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We are all aware of the negative media publicity associated with the supply of wet or contaminated fuels. Supply of fuel that is not fit for purpose from a retail outlet typically attracts great media attention as a succession of private vehicles stop a short distance down the highway.

The loss of productivity and vehicle availability is well recognised. Reduced engine efficiency and performance through exposure to lesser amounts of contamination are less well reported or understood.

The root cause of the issue is simple. Engine manufacturers are adopting ranges of new technologies to comply with ever tightening emissions regulations. Numerous manufacturers are now promoting
advanced technology: highly efficient, environmentally sound equipment producing lower emissions.


One of the many tools that engine manufacturers have adopted to achieve these targets is the High Pressure Common Rail (HPCR) fuel injection systems. Typically these operate at extreme pressures, 27,000 to 45,000 psi, and are effective at reducing noise and emissions levels whilst providing increased power from a lower fuel burn.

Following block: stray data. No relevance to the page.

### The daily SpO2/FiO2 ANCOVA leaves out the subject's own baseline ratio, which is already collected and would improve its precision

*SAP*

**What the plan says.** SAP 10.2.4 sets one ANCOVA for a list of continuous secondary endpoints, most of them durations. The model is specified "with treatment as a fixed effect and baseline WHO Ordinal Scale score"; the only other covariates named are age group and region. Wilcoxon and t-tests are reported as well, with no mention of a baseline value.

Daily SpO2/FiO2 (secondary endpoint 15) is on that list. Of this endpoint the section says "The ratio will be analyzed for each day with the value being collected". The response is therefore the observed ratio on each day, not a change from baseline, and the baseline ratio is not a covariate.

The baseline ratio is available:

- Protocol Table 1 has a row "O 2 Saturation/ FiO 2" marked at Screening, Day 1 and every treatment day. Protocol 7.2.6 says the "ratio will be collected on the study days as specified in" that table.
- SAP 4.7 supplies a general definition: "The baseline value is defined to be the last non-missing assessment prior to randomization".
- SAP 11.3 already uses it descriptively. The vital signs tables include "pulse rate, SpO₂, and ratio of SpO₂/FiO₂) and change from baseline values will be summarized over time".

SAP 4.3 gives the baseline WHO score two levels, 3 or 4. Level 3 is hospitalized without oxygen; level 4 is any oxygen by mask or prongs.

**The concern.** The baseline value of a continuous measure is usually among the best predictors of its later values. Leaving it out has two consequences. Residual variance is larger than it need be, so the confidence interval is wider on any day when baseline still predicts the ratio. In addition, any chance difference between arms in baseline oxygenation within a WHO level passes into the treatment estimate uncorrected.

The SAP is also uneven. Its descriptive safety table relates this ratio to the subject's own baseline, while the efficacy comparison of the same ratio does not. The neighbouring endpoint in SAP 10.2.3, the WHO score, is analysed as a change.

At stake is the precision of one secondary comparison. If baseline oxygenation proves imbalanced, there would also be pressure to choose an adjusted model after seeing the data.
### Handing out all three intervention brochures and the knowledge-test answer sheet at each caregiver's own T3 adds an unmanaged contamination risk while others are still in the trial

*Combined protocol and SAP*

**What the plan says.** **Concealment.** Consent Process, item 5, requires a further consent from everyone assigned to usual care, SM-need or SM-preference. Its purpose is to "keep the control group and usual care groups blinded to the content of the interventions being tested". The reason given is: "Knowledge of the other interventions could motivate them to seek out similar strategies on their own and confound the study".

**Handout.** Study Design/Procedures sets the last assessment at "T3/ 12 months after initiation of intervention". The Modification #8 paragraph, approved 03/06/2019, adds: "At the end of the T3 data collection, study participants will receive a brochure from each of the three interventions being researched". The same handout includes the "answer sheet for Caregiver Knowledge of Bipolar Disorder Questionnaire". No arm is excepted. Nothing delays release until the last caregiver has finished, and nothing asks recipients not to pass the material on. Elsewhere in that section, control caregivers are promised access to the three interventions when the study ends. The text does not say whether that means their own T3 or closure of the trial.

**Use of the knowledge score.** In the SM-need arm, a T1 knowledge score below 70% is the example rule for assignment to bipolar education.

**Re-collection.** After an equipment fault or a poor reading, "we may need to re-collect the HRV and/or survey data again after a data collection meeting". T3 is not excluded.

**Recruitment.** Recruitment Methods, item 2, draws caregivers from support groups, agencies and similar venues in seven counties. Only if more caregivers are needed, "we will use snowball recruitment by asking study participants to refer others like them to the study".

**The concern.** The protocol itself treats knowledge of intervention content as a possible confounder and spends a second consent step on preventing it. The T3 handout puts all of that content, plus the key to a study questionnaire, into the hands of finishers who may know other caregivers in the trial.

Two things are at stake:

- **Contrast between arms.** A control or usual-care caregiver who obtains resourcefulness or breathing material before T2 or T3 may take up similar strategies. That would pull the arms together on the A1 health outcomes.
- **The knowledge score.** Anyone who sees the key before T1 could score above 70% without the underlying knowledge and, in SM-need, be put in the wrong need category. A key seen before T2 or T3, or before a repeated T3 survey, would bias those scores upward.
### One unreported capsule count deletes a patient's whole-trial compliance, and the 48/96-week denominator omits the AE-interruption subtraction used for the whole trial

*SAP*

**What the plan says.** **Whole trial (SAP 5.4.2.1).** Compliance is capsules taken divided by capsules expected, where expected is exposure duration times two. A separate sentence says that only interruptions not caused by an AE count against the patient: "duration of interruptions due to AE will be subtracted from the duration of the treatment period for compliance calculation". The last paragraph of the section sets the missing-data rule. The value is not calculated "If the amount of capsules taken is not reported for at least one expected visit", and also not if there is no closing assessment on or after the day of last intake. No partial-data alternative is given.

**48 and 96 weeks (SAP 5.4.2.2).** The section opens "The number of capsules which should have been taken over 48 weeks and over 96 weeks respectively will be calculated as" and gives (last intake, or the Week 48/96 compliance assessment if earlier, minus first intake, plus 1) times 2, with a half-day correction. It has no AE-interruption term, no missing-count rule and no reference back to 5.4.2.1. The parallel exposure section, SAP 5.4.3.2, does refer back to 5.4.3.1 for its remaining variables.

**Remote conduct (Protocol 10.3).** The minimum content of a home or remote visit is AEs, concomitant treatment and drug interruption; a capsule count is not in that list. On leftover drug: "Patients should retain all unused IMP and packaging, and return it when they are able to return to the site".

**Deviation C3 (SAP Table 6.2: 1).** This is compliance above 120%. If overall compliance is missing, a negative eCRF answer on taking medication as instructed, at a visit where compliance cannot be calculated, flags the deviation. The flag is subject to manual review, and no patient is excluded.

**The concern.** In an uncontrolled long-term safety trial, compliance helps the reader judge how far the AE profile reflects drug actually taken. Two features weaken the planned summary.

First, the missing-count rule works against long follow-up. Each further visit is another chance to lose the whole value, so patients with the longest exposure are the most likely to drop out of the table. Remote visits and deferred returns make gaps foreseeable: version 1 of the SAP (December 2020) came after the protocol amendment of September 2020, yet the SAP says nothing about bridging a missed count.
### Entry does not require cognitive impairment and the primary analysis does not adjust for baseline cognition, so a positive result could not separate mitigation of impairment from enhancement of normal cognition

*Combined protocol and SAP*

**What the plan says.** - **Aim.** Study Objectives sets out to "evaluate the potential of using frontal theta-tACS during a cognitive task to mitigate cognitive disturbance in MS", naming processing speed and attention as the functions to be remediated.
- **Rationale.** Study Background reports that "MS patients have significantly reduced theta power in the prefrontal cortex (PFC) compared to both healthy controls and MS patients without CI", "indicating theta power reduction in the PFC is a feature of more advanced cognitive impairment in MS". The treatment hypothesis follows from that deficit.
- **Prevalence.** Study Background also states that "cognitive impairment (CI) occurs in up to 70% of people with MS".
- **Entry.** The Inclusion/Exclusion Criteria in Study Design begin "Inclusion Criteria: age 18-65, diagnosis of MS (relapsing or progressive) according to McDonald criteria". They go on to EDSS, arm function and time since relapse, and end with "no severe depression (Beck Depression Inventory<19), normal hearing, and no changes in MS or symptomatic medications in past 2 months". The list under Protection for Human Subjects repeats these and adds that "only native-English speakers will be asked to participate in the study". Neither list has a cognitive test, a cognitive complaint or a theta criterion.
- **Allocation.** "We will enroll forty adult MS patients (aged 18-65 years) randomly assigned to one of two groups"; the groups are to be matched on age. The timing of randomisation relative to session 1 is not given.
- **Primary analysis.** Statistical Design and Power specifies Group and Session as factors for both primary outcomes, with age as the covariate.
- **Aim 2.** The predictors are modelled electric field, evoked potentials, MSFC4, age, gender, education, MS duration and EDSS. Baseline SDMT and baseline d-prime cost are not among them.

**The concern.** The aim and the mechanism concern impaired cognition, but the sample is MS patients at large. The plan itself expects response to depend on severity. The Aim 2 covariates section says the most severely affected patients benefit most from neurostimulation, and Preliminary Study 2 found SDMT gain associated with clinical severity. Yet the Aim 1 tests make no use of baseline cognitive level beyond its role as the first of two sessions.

The downside for the engine owner being that HPCR systems are expensive to repair or replace and have a dramatically reduced tolerance to dirt or water when compared to their predecessors.

In reality particles as small as the lower end of the size range of bacteria (bacteria ranges in size from 1 to 3 micron) are directly linked to premature fuel system wear. Analysis that has recently been publicly released identifies that particles in the 2-3 micron range directly contribute to premature fuel component failure.

The demand from OEM engine manufacturers for enhanced fuel system protection has inadvertently created additional concerns. Modern fuel filters are highly efficient and effective at preventing the passage of very small particles. When exposed to the right circumstances, tight fuel filter medias are capable of removing a range of organic compounds from the fuel source including additive packages that were intentionally placed in the fuels, but at some point became insoluble and therefore "filterable"